Bertram L, McQueen MB, Mullin K, Blacker D, Tanzi RE. Systematic meta-analyses of Alzheimer disease genetic association studies: the AlzGene database. Nat Genet 39: 17-23

Harvard University, Cambridge, Massachusetts, United States
Nature Genetics (Impact Factor: 29.35). 02/2007; 39(1):17-23. DOI: 10.1038/ng1934
Source: PubMed


The past decade has witnessed hundreds of reports declaring or refuting genetic association with putative Alzheimer disease susceptibility genes. This wealth of information has become increasingly difficult to follow, much less interpret. We have created a publicly available, continuously updated database that comprehensively catalogs all genetic association studies in the field of Alzheimer disease ( We performed systematic meta-analyses for each polymorphism with available genotype data in at least three case-control samples. In addition to identifying the epsilon4 allele of APOE and related effects, we pinpointed over a dozen potential Alzheimer disease susceptibility genes (ACE, CHRNB2, CST3, ESR1, GAPDHS, IDE, MTHFR, NCSTN, PRNP, PSEN1, TF, TFAM and TNF) with statistically significant allelic summary odds ratios (ranging from 1.11-1.38 for risk alleles and 0.92-0.67 for protective alleles). Our database provides a powerful tool for deciphering the genetics of Alzheimer disease, and it serves as a potential model for tracking the most viable gene candidates in other genetically complex diseases.

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    • "However, accumulating evidence and a plethora of genome-wide association studies (GWAS) link LOAD to a fast growing number of genetic risk factors and it seems feasible that these genetic risk factors result in LOAD due to changes at the transcriptome and proteome level. Indeed, in our hippocampal aging study in mice, we found up-regulation of several homologs, interaction partners or other closely related genes to almost all genes that appear to be the top 10 single genetic risk factors for LOAD as designated by the AlzGene database (Bertram et al., 2007). Of particular interest in light of our data is the gene coding for complement receptor 1 (CR1), since this receptor binds processed C4 and C3 complement proteins including the products of the C4b gene, which we found to be most prominently up-regulated in the aging hippocampus. "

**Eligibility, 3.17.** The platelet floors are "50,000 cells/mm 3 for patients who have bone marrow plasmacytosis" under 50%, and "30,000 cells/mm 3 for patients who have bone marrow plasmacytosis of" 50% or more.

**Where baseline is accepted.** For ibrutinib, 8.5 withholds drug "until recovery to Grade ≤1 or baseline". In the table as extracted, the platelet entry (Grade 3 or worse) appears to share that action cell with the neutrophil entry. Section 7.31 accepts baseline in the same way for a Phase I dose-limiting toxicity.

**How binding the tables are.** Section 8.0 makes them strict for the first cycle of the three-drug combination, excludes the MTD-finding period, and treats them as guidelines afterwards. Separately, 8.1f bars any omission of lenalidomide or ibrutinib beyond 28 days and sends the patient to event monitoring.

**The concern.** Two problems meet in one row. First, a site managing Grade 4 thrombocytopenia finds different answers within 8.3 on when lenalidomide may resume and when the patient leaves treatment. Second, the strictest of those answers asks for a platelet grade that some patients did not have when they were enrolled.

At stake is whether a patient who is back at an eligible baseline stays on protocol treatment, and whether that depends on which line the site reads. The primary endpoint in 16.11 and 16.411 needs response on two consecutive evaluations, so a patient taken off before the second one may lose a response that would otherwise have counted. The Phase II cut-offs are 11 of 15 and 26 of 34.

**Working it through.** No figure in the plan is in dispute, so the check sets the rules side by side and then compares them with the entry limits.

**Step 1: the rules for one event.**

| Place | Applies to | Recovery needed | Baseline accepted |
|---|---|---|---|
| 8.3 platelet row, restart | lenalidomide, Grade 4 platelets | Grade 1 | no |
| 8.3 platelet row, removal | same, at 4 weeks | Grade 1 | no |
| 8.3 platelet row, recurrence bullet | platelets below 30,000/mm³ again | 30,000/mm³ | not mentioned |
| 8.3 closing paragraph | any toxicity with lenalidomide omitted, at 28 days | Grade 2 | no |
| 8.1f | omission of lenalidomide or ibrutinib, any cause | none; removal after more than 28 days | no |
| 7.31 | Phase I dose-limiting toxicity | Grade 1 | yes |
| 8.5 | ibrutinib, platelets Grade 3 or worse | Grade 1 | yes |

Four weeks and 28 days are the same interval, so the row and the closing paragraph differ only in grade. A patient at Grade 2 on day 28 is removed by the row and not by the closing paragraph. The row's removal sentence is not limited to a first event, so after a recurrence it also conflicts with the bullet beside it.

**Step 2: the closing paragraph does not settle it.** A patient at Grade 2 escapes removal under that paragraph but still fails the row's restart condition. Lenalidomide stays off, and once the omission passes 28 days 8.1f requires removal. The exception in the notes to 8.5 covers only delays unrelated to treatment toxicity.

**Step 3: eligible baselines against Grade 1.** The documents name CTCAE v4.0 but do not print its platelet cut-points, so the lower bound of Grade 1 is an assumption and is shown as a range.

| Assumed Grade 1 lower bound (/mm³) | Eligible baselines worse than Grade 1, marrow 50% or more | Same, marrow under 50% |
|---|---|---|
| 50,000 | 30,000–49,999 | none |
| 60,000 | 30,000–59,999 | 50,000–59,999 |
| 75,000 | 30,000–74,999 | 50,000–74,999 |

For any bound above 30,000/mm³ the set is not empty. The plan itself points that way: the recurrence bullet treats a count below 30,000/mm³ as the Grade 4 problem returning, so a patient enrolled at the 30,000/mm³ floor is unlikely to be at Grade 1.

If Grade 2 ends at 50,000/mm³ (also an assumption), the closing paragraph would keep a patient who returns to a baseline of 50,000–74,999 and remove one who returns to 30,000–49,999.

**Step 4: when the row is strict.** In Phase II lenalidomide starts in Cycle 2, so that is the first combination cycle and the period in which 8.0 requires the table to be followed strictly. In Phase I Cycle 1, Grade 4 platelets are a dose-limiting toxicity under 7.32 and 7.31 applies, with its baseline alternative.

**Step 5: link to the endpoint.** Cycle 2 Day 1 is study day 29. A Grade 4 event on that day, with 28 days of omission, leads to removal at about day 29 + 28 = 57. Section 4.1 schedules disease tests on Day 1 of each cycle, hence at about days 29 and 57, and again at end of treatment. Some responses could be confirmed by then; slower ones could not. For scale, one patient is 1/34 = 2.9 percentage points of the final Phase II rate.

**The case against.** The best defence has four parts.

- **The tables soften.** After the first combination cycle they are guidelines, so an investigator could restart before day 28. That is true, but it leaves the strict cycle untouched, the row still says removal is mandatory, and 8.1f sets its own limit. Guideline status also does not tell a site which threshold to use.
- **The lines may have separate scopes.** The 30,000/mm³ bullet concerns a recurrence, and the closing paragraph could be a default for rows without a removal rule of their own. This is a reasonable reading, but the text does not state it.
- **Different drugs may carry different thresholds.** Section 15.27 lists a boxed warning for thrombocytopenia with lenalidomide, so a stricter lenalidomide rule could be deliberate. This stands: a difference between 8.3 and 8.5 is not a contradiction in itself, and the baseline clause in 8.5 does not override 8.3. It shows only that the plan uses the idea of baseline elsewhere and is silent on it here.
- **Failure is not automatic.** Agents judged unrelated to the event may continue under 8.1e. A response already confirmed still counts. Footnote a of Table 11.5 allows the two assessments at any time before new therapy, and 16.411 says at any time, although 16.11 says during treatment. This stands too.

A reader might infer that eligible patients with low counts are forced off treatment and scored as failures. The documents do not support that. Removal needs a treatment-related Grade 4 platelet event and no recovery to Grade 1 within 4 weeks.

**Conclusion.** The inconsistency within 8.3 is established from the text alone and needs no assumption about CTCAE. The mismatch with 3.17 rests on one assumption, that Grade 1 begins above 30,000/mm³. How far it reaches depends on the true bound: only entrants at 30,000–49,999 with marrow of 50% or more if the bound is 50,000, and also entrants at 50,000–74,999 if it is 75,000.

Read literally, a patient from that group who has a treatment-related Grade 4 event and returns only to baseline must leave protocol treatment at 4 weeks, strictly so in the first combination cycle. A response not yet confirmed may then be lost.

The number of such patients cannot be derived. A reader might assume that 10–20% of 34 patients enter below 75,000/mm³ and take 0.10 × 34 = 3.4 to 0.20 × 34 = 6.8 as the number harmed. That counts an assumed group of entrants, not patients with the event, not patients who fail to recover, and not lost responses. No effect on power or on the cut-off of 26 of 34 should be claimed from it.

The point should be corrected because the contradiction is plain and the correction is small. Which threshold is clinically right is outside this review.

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    ABSTRACT: Aging is accompanied by gradually increasing impairment of cognitive abilities and constitutes the main risk factor of neurodegenerative conditions like Alzheimer's disease (AD). The underlying mechanisms are however not well understood. Here we analyze the hippocampal transcriptome of young adult mice and two groups of mice at advanced age using RNA sequencing. This approach enabled us to test differential expression of coding and non-coding transcripts, as well as differential splicing and RNA editing. We report a specific age-associated gene expression signature that is associated with major genetic risk factors for late-onset AD (LOAD). This signature is dominated by neuroinflammatory processes, specifically activation of the complement system at the level of increased gene expression, while de-regulation of neuronal plasticity appears to be mediated by compromised RNA splicing.
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    • "Several genetic association studies have identified common variants of genes including CLU (clusterin), BIN1 (bridging integrator 1), and PICALM (phosphatidylinositol binding clathrin assembly protein) as potential LOAD related risk genes [24]. Invertebrate orthologs of these genes (Table 1) have been associated with cellular cytoskeletal dynamics, clathrin-mediated endocytosis, and postsynaptic exocytosis [64] [65] [66] [67]. "

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    • "In addition, identification of such proteins has greatly facilitated studies at revealing the molecular events underlying neurodegenerative diseases. Research conducted in recent years has revealed the involvement of the oxidoreductase, glyceraldehyde-3-phosphate dehydrogenase (GAPDH), in AD pathology [11] [12] [13]. Genetics and neuroproteomics have revealed high affinity interactions between GAPDH and neurodegenerative disease-associated proteins, including the b-amyloid (Ab) precursor protein (AbPP), Ab and neurofibrillary tangles. "
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    ABSTRACT: Glyceraldehyde-3-phosphate dehydrogenase (GAPDH) is a ubiquitous enzyme that catalyzes the sixth step of glycolysis and thus, serves to break down glucose for energy production. Beyond the traditional aerobic metabolism of glucose, recent studies have highlighted additional roles played by GAPDH in non-metabolic processes, such as control of gene expression and redox post-translational modifications. Neuroproteomics have revealed high affinity interactions between GAPDH and Alzheimer's disease-associated proteins, including the β-amyloid, β-amyloid precursor protein and tau. This neuronal protein interaction may lead to impairment of the GAPDH glycolytic function in Alzheimer's disease and may be a forerunner of its participation in apoptosis. The present review examines the crucial implication of GAPDH in neurodegenerative processes and clarifies its role in apoptotic cell death.
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